Right now, I can see the colors.  My eyes aren’t being bothered by allergies, as mornings are usually when I suffer the worst.  I’m hoping that we get this rain and it washes some of the pollen out of the air.  My car, which is normally a nice dark green is now a pale disgusting green with streaks down the sides from where the washer fluid flows when I cleaned my windshield.  It’s odd having to clean it of the dead bugs that are starting to splatter their yellow guts on my glass.

Just now, I heard the first few drops of rain on the tin roof of the porch.  We desperately need some rain, as it’s been almost two weeks since we got any precipitation.  In fact, the last time anything other than pollen fell from the sky, it was snow.  The little stream that runs behind my cabin is dry in most spots, and the seeds I started for the garden could use a little natural precipitation.

It’s amazing to me that after complaining about the amount of snow we got this year, I am now anxious for some rain.  The last two weeks have been nice but hot and dry.  There have been a few forest fires, and I hope that this summer is not a replay of last year.  But as it stands now, we’ve had a pleasant transition from winter to spring, and even though I got my first black fly bite of the year, I’m happy at the changing of the seasons.

There’s more birds around including lots of grouse and turkey.  I was woken up by a big tom turkey walking through the yard this morning.  He was calling loudly, looking for love.  I got up early and snuck out onto the porch to watch him walk through.  It’s turkey season, and if I was a hunter, I could have gotten this guy with no problem at all.  Lucky for him I’m not, but I did enjoy listening to him and watching him walk from the left trail through the lower field and down the driveway.  His bright red waddle was swinging side to side as he tramped around, and to me, it was just one more color to add to the palate of spring.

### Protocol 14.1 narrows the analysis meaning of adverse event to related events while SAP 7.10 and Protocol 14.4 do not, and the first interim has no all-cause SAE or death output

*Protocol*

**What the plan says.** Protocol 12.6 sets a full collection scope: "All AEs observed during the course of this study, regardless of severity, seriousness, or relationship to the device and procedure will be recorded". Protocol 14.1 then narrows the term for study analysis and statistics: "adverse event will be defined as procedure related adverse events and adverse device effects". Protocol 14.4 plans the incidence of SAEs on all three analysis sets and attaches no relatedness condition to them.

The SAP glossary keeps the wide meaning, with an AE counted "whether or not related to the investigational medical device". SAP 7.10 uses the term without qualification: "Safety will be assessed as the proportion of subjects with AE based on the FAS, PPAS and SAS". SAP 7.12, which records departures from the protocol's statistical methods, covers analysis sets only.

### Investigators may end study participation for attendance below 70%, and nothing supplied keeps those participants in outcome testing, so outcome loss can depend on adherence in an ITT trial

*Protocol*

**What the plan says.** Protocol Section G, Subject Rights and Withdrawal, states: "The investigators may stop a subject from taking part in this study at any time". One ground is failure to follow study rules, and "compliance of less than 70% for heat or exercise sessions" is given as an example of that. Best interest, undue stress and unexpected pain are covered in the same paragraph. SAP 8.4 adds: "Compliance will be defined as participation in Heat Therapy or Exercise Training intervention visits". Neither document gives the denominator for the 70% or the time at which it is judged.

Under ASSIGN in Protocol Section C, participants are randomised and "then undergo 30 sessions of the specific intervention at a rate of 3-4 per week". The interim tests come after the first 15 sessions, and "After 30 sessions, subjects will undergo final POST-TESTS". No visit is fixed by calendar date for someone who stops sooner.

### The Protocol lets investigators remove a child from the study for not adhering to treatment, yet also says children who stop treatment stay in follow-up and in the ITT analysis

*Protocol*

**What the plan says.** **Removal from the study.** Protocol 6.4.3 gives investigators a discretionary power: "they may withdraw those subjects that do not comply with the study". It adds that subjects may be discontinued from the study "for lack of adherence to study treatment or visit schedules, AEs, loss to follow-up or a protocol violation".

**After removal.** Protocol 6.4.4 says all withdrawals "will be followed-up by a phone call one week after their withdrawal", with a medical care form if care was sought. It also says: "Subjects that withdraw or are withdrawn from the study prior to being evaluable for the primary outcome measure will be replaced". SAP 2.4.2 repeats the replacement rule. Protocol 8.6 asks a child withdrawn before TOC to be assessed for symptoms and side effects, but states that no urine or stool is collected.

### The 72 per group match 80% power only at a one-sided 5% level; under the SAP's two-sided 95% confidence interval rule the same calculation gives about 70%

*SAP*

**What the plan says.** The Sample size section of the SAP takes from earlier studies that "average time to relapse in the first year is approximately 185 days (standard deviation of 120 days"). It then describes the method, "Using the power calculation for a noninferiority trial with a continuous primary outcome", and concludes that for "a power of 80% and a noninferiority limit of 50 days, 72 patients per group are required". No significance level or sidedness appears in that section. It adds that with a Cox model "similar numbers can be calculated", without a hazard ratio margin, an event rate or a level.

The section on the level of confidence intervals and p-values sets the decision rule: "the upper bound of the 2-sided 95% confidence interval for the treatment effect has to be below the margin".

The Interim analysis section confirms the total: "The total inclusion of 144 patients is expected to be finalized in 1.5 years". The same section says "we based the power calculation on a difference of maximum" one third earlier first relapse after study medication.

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Cabin Life – #72

The last week has been nothing but sunshine and warmth.  The change in Daffodils and Plowseasons was quick, and it seems like we went from zero to sixty in the temperature department, but it’s been good for the mind.  The trees are blooming and the daffodils are shining bright yellow in the hot sun.  It’s a good time of year even though my nose won’t stop running and my eyes are always itchy.